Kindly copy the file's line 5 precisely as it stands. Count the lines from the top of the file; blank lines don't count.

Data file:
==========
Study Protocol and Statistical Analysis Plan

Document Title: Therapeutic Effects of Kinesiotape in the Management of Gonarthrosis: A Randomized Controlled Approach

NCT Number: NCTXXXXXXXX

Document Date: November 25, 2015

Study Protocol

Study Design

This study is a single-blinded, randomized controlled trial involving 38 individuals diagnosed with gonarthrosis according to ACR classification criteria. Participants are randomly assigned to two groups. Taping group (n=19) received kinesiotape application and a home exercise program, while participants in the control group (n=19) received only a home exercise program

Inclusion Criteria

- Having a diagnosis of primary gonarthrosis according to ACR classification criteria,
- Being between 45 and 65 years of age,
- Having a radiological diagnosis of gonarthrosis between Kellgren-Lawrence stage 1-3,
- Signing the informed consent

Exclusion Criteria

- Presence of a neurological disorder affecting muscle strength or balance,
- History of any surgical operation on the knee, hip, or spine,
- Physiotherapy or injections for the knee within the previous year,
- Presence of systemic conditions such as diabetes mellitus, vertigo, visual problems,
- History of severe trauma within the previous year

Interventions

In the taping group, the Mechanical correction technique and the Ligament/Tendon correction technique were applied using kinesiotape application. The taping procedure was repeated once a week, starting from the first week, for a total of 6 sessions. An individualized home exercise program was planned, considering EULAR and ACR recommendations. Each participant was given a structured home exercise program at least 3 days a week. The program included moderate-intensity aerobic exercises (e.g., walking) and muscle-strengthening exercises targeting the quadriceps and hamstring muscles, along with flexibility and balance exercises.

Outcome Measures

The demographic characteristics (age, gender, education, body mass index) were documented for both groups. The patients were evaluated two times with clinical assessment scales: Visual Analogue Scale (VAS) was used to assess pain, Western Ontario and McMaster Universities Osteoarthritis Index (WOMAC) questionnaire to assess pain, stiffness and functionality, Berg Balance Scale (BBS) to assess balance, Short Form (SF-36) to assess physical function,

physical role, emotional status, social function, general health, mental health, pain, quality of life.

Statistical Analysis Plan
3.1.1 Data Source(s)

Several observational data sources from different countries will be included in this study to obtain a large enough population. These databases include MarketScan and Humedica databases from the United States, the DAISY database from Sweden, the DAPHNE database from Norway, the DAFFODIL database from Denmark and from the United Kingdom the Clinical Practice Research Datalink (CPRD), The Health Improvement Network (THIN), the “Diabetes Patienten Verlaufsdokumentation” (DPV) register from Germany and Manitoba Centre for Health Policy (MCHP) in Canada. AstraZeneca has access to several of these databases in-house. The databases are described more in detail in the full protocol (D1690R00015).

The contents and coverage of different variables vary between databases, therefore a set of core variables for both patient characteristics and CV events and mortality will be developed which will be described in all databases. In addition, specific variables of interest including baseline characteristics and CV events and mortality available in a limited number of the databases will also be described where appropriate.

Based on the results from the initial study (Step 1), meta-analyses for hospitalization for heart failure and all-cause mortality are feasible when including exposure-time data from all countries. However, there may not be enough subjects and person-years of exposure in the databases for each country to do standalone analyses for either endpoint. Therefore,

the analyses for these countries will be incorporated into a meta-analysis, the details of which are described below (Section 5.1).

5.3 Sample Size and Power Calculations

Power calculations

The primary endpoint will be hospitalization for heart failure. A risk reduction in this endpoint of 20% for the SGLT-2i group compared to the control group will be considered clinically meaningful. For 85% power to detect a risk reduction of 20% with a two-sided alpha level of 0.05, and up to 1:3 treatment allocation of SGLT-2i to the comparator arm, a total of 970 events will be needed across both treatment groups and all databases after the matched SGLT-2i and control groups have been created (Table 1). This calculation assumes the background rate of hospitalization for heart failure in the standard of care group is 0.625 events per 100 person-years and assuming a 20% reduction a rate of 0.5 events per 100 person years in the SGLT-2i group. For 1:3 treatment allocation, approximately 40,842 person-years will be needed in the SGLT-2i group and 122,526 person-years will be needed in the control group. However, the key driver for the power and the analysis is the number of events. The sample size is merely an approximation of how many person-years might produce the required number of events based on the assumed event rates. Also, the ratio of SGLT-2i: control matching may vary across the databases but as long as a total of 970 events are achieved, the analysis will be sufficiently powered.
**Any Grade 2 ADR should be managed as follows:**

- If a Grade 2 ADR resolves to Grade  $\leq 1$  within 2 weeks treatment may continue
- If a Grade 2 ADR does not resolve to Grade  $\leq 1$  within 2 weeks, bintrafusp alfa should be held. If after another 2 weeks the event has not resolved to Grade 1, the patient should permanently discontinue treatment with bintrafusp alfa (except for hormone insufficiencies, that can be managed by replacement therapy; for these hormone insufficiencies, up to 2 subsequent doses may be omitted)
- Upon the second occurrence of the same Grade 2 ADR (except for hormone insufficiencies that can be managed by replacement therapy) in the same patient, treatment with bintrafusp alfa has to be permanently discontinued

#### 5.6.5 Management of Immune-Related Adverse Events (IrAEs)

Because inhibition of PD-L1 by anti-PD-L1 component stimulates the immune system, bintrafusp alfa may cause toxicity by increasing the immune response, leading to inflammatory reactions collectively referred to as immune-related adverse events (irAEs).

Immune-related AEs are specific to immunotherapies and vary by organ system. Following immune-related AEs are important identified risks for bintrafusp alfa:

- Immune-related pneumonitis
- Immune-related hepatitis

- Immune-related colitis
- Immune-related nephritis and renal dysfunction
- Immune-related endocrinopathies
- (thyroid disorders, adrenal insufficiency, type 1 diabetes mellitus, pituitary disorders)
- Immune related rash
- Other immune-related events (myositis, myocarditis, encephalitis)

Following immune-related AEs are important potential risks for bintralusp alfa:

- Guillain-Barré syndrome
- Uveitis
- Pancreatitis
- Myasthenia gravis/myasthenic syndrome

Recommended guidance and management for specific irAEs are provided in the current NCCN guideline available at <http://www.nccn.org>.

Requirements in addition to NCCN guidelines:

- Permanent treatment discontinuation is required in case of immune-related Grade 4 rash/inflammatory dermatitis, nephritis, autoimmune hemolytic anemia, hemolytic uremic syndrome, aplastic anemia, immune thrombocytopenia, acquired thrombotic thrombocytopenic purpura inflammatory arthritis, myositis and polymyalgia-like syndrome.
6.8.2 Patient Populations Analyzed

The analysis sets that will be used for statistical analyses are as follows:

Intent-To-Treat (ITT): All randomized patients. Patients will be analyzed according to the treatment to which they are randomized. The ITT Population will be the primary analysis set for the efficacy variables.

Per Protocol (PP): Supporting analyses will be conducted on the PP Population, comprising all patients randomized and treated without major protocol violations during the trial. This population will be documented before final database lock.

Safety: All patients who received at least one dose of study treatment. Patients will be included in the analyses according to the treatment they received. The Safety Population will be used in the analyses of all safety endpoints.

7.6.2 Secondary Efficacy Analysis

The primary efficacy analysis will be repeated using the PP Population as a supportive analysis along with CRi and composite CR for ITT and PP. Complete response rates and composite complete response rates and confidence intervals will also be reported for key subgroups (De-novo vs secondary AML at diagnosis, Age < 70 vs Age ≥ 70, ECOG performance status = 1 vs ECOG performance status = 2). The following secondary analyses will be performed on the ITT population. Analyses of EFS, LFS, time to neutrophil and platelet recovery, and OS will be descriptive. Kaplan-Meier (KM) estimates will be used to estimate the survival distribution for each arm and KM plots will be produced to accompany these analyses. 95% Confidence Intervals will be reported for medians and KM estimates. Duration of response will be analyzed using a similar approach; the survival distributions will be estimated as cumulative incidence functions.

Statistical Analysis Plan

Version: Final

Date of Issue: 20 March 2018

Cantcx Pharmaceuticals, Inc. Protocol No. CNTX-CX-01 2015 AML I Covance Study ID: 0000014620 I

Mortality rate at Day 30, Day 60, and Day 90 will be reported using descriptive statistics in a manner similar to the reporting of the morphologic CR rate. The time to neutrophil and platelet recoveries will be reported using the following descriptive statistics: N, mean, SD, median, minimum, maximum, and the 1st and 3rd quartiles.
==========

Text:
Study Protocol